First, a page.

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Meaner Pastors

At last, after weeks of discussion of Barack Obama's relationship with the controversial pastor at Trinity Church, Rev. Jeremiah Wright, the media has turned its attention to John McCain's ties to Rev. John Hagee.  I say at last, because I believe strongly that McCain's ties to Hagee are far more significant than Obama's relationship with Wright.  I understand that my friends on the right will disagree, and I have no doubt that many in the "liberal" (Ha!) press will side with them.  But they're simply wrong.

Barack Obama's affiliation with Wright and Trinity Church goes back twenty years.  As the candidate himself has said again and again, Wright presided at the Obamas' wedding, as well as at the christening of their daughters.  Obama joined the church years before Wright made his most controversial remarks.  By the time Wright made the statements that so many found offensive (and that were taken out of context by the media and Obama's political enemies), the entire Obama family was deeply committed to the congregation; they were part of a community that was far larger and more important than any one man, even if that one man was the church's pastor.  Many of Obama's critics have said that he should have left the church when he learned of Wright's incendiary remarks, but as anyone with a sense of congregational life knows, leaving a church is no small matter for an individual, much less for a family that includes young children.  Obama chose to remain with his congregation and denounce the aspects of Rev. Wright's sermons that he and others found offensive.  Given the personal nature of any decision dealing with where one worships with his or her family, I find it hard to fault him for doing so. 

Let us contrast Obama's experience with Senator McCain's.  As many of you know, John Hagee has been a controversial figure for years.  He has said the most vile things about the Catholic church, including calling Catholicism "the great whore" and "a false cult."  These statements have been part of the public record for several years.  And yet, as John McCain began his campaign for the Presidency he also began a concerted effort to gain Rev. Hagee's political endorsement.  This effort lasted more than a year and was ultimately successful.  In the wake of receiving Hagee's endorsement, McCain was confronted with the Reverend's past statements about Catholicism, and he merely said that while he found such remarks offensive, he still welcomed Hagee's support.  Only with this week's revelations about Hagee's odious statements regarding Hitler and the Holocaust did McCain finally conclude that he had to distance himself from the man.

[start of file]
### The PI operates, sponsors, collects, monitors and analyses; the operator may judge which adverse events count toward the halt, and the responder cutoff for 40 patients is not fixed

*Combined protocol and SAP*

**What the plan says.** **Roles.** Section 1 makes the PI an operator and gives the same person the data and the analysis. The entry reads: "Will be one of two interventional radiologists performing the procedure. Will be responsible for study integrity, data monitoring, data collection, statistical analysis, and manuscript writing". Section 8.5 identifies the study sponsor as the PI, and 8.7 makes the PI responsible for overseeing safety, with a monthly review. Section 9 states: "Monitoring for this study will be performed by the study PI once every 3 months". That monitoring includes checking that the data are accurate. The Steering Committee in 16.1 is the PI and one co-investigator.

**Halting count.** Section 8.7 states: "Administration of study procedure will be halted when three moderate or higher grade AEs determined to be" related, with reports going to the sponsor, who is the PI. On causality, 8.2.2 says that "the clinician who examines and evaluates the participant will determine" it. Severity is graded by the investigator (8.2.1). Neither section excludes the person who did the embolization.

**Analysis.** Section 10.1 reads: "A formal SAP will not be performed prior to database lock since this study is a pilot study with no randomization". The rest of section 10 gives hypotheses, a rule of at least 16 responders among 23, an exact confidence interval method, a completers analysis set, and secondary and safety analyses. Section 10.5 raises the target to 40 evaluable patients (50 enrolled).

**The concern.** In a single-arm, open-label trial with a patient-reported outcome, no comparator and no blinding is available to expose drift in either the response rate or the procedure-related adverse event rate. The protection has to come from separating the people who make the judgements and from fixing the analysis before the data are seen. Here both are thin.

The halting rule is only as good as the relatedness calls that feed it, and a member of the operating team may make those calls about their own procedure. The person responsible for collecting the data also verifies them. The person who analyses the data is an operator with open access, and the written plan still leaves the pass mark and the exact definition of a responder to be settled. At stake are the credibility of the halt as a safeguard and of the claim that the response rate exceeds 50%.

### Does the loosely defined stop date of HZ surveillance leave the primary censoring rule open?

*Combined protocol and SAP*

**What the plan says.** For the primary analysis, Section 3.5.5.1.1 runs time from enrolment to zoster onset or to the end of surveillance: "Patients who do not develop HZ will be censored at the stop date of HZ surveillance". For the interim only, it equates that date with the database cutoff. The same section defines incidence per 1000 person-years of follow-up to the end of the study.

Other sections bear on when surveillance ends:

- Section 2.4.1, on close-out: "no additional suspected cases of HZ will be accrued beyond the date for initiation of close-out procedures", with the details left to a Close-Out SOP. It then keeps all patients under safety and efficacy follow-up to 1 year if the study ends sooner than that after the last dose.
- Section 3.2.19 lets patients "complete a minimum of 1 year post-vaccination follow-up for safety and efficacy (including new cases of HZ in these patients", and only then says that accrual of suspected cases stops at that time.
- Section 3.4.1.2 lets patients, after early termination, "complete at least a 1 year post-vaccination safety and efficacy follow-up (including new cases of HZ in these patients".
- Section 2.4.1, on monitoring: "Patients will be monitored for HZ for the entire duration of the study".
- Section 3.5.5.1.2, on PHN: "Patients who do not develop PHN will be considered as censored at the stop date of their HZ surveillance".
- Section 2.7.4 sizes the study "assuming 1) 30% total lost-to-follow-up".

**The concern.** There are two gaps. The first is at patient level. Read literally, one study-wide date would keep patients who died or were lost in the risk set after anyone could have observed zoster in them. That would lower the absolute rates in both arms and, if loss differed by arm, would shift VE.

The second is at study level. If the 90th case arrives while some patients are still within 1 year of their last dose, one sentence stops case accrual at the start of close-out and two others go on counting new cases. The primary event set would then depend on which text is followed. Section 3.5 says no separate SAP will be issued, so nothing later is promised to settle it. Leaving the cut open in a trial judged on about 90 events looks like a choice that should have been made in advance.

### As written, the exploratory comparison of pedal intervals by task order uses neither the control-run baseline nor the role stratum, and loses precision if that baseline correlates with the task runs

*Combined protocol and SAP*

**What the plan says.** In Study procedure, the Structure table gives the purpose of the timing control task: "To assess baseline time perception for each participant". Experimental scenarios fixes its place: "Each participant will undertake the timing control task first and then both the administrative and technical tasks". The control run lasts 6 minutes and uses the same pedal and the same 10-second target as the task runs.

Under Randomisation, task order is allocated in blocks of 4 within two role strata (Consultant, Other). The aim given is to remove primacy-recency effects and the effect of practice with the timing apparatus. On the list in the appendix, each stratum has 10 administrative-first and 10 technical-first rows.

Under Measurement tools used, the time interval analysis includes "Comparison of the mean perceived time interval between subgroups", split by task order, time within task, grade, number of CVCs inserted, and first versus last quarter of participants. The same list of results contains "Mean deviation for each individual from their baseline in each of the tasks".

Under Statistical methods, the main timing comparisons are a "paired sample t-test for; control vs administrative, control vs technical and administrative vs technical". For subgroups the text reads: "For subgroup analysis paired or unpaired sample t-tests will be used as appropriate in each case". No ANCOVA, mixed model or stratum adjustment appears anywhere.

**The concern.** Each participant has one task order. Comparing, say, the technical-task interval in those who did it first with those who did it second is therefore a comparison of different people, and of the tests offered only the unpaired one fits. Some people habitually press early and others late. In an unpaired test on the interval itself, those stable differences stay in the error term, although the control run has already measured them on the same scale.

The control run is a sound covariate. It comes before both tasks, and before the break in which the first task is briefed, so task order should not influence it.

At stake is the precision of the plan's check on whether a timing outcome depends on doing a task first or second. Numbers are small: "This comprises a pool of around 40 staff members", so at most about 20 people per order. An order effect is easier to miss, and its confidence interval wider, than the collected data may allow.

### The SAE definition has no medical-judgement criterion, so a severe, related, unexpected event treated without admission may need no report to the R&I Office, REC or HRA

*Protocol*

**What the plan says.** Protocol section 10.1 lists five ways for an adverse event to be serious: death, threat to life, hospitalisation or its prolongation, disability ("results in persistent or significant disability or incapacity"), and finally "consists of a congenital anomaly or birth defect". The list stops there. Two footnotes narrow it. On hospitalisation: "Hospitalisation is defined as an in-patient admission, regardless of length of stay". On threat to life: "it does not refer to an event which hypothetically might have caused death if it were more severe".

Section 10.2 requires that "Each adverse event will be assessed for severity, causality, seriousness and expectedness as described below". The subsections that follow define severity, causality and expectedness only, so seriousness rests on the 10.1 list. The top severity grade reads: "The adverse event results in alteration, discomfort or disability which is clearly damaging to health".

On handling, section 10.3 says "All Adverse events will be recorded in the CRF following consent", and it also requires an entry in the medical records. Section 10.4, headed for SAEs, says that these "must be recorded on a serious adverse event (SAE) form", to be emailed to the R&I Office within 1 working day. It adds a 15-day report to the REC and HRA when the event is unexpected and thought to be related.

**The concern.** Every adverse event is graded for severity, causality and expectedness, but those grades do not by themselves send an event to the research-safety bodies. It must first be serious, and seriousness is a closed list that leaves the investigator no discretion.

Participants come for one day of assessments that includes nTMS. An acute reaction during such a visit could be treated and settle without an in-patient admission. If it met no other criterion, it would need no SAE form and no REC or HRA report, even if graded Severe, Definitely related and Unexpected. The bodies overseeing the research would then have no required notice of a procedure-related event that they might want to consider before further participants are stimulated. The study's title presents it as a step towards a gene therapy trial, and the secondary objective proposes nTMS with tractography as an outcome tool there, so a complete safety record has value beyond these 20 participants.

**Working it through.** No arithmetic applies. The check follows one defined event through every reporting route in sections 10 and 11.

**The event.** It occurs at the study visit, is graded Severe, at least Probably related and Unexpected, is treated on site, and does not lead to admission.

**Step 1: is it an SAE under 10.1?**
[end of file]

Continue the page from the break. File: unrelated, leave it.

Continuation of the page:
McCain's supporters will say that McCain doesn't have a twenty year history with Hagee.  They simply have a political association that the Senator has now ended.  I say, exactly!  Obama was a member of Reverend Wright's congregation for nearly half of his lifetime.  By the time Rev. Wright began to make his more offensive comments, the two men had a history.  McCain, on the other hand, pursued a relationship with Hagee despite the Reverend's religious bigotry.  He did so not because Hagee was part of his personal and spiritual life, but simply for crass political reasons:  He wanted the support of Hagee's followers.  If McCain knew about Hagee's past comments his willingness to seek and accept Hagee's endorsement is deeply offensive.  If he didn't know, then one has to ask, has the man never heard of a search engine?  

Either way you look at it, McCain's association with John Hagee ought to be of far greater concern to voters than Obama's relationship with Jeremiah Wright.

Comments

( 3 comments — Leave a comment )
gauroth
May. 23rd, 2008 11:35 pm (UTC)
De-lurking to say: Your description of Church as community is so right. It's not about one vicar/pastor/minister: it's about the congregation and the friendships. I belong to the Church of England, an established church, which to me means that we are here to serve every single person in this country, churchgoer or not. I also reserve the right to protest when vicars or bishops or other people in authority say something I think is wrong: who was it who said 'Let Conscience be my guide'? Luther?? I am also married to a Catholic, and I despise those who denigrate Catholicism as a cult. That denomination is not for me, for many reasons - but have any of those denigrators ever attended a Mass? The differences between Mass and Communion are surprisingly small.

P.S. I have just started reading 'Children of Amarid' and I'm really enjoying it. Lurking again now!
davidbcoe
May. 24th, 2008 02:36 am (UTC)
Thanks for the comment, Maggie. (And please feel free to de-lurk here any time!) It's disturbing the way religion is being used as a cudgel in this year's Presidential campaign. Though I suppose it's no more disturbing than the use of gender and race as cudgels. -- Sigh -- It's going to be a long summer....

Glad you're enjoying Children of Amarid. Please remember that it was my very first book. I've improved somewhat over the years. :)
sussie76
May. 24th, 2008 04:55 am (UTC)
Wow!
( 3 comments — Leave a comment )

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